This is an impressionistic book, built up of stories and observations rather than straight political analysis. Newton is very good on the human side of assassination and he always sees it from both sides, finding links between the hapless victims and the hapless perpetrators. He writes expertly about films and the pop cultural context for these acts. This human approach is less convincing when assassination needs to be explained in its political context, as for example in Weimar Germany, where routine political killing did contribute to the destabilisation of democracy, as is happening in Iraq and Afghanistan today. Here the killers know exactly what they are doing: the network of violence is all too real. The book rather skips over this side of assassination. The miserable European story of the interwar period doesn't really belong in the age of assassins: it is part of a longer and grislier tradition.
Newton's true subjects are the losers and misfits who stumble across assassination as if by chance – such as Arthur Bremer, the would-be killer of the southern demagogue George Wallace. Newton describes Bremer as "part Mersault, part Molesworth", a man-child all at sea in the social and sexual upheavals of late 1960s and early 70s America. The assassin is as confused as anyone as to why he did it: "My penis made me," he explains in exasperation. Or there is the petty thief and failed pornographer, James Earl Ray, who ended up assassinating Martin Luther King. Later, Ray pleaded innocence of the crime, claiming that a bum like him couldn't have done anything so momentous. "Assassination is out of my league," he protested. That's what made him so typical of the age of assassins.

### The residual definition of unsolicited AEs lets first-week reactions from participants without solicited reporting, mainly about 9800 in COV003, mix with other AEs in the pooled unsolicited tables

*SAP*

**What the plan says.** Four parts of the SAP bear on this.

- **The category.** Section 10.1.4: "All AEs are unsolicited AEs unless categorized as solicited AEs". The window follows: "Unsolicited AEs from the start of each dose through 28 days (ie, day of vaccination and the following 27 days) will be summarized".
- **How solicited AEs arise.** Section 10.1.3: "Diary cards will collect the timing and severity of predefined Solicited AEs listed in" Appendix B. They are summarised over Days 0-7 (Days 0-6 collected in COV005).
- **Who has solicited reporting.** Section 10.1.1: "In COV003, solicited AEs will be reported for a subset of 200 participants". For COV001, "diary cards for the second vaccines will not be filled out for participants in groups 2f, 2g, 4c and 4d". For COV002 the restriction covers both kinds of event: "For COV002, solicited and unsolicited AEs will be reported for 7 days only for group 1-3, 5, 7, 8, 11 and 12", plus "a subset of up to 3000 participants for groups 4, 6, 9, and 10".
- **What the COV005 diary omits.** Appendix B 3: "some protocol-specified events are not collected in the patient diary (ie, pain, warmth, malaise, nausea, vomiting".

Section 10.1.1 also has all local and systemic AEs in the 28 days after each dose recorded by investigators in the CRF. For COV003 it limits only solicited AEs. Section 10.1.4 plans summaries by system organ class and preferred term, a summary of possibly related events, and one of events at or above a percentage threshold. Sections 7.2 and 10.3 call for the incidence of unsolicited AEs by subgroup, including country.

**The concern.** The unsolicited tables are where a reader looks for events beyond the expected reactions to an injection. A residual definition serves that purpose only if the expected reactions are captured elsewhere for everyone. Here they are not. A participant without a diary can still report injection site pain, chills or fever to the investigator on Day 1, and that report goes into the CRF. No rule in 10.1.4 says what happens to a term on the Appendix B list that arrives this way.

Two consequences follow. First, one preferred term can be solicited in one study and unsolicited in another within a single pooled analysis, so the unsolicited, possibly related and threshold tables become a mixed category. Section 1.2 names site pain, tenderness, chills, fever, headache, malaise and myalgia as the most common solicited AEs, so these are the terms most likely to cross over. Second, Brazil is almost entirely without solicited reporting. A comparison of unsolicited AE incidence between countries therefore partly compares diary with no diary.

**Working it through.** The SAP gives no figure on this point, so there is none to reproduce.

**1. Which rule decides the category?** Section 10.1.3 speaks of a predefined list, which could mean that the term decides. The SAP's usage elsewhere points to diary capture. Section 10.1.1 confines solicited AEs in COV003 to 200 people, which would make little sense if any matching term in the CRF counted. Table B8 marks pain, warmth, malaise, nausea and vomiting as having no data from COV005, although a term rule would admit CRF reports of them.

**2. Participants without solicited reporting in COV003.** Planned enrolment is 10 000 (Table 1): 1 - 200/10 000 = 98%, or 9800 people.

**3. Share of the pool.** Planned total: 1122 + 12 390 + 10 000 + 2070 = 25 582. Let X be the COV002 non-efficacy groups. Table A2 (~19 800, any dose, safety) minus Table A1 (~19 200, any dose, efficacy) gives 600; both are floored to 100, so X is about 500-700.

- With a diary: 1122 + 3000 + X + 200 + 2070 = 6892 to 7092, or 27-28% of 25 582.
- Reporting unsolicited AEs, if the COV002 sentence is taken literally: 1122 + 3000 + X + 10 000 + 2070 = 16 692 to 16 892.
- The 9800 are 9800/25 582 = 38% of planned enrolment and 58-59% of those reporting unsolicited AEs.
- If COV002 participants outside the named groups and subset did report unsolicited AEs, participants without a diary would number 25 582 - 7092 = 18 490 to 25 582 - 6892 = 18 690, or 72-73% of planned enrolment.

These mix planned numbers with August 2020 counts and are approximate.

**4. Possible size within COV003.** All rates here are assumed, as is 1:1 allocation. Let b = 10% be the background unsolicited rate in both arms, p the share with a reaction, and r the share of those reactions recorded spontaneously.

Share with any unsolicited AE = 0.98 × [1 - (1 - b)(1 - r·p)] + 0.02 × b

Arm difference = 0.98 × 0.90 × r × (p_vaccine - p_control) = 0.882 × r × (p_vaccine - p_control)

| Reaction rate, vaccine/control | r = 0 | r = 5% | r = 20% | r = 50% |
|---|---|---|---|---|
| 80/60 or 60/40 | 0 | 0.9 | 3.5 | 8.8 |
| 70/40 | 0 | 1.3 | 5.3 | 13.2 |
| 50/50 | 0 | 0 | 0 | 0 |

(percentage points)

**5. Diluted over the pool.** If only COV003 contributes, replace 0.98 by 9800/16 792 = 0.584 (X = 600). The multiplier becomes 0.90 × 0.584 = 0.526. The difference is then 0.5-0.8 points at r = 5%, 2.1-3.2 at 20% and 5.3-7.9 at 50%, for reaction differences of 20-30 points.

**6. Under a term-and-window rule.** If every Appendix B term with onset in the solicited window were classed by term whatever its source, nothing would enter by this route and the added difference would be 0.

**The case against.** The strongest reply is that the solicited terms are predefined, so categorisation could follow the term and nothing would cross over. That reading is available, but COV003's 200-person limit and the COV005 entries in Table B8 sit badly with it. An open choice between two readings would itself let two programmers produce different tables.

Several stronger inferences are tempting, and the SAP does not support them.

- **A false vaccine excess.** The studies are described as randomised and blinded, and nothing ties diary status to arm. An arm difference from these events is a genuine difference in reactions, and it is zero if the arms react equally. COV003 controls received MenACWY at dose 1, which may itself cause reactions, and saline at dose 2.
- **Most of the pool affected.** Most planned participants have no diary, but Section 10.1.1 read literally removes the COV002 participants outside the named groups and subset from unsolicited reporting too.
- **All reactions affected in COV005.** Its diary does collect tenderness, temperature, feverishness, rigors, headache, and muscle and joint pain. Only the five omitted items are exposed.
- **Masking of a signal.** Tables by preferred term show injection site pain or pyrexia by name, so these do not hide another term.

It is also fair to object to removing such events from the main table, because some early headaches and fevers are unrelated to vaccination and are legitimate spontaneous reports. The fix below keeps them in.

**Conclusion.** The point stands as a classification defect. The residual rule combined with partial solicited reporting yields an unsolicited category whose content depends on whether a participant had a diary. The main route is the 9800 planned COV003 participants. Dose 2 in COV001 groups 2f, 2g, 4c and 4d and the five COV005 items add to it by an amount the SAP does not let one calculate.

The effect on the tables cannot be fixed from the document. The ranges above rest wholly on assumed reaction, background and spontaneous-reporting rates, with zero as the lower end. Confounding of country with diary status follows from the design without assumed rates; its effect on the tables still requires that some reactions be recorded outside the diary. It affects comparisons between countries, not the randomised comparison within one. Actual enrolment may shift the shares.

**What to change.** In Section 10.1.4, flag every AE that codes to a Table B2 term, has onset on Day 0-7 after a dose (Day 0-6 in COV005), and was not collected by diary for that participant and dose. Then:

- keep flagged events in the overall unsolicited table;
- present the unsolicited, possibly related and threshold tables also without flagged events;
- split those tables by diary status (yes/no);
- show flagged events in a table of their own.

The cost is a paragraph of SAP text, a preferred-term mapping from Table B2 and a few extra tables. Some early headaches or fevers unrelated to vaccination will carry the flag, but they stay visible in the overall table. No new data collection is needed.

• David Runciman's Political Hypocrisy is published by Princeton.